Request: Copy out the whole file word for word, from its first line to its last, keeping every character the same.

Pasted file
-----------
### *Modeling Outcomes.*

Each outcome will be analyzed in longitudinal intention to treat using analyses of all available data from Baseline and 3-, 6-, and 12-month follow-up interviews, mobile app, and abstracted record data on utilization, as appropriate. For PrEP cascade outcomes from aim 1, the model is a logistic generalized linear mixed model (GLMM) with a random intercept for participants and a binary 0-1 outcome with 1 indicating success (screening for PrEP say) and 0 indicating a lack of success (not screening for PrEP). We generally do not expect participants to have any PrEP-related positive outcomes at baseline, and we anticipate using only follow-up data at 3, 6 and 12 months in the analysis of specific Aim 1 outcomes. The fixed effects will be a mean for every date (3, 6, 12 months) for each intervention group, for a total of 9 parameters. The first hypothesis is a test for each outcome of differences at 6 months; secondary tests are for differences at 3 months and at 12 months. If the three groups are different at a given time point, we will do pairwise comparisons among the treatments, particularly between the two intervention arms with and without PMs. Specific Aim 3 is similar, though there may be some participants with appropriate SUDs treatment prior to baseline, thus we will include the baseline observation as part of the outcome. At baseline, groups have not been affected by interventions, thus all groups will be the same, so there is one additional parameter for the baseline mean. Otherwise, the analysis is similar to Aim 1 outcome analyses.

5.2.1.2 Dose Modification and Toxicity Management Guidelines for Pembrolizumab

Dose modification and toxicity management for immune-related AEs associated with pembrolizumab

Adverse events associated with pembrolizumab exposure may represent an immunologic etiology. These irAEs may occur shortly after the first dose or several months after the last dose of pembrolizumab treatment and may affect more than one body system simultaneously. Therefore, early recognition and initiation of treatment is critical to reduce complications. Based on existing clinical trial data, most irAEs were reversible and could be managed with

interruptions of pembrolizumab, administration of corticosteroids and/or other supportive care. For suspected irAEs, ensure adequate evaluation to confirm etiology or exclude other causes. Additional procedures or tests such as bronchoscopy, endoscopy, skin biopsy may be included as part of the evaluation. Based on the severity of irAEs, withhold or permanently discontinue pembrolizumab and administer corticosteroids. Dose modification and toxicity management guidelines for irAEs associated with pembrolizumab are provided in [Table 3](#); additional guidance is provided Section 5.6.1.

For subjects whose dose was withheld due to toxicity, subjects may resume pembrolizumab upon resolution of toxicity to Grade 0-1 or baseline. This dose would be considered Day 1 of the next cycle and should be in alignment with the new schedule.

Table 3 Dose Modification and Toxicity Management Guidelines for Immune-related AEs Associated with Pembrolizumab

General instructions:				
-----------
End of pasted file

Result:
### *Modeling Outcomes.*

Each outcome will be analyzed in longitudinal intention to treat using analyses of all available data from Baseline and 3-, 6-, and 12-month follow-up interviews, mobile app, and abstracted record data on utilization, as appropriate. For PrEP cascade outcomes from aim 1, the model is a logistic generalized linear mixed model (GLMM) with a random intercept for participants and a binary 0-1 outcome with 1 indicating success (screening for PrEP say) and 0 indicating a lack of success (not screening for PrEP). We generally do not expect participants to have any PrEP-related positive outcomes at baseline, and we anticipate using only follow-up data at 3, 6 and 12 months in the analysis of specific Aim 1 outcomes. The fixed effects will be a mean for every date (3, 6, 12 months) for each intervention group, for a total of 9 parameters. The first hypothesis is a test for each outcome of differences at 6 months; secondary tests are for differences at 3 months and at 12 months. If the three groups are different at a given time point, we will do pairwise comparisons among the treatments, particularly between the two intervention arms with and without PMs. Specific Aim 3 is similar, though there may be some participants with appropriate SUDs treatment prior to baseline, thus we will include the baseline observation as part of the outcome. At baseline, groups have not been affected by interventions, thus all groups will be the same, so there is one additional parameter for the baseline mean. Otherwise, the analysis is similar to Aim 1 outcome analyses.

5.2.1.2 Dose Modification and Toxicity Management Guidelines for Pembrolizumab

Dose modification and toxicity management for immune-related AEs associated with pembrolizumab

Adverse events associated with pembrolizumab exposure may represent an immunologic etiology. These irAEs may occur shortly after the first dose or several months after the last dose of pembrolizumab treatment and may affect more than one body system simultaneously. Therefore, early recognition and initiation of treatment is critical to reduce complications. Based on existing clinical trial data, most irAEs were reversible and could be managed with

interruptions of pembrolizumab, administration of corticosteroids and/or other supportive care. For suspected irAEs, ensure adequate evaluation to confirm etiology or exclude other causes. Additional procedures or tests such as bronchoscopy, endoscopy, skin biopsy may be included as part of the evaluation. Based on the severity of irAEs, withhold or permanently discontinue pembrolizumab and administer corticosteroids. Dose modification and toxicity management guidelines for irAEs associated with pembrolizumab are provided in [Table 3](#); additional guidance is provided Section 5.6.1.

For subjects whose dose was withheld due to toxicity, subjects may resume pembrolizumab upon resolution of toxicity to Grade 0-1 or baseline. This dose would be considered Day 1 of the next cycle and should be in alignment with the new schedule.

Table 3 Dose Modification and Toxicity Management Guidelines for Immune-related AEs Associated with Pembrolizumab

General instructions:				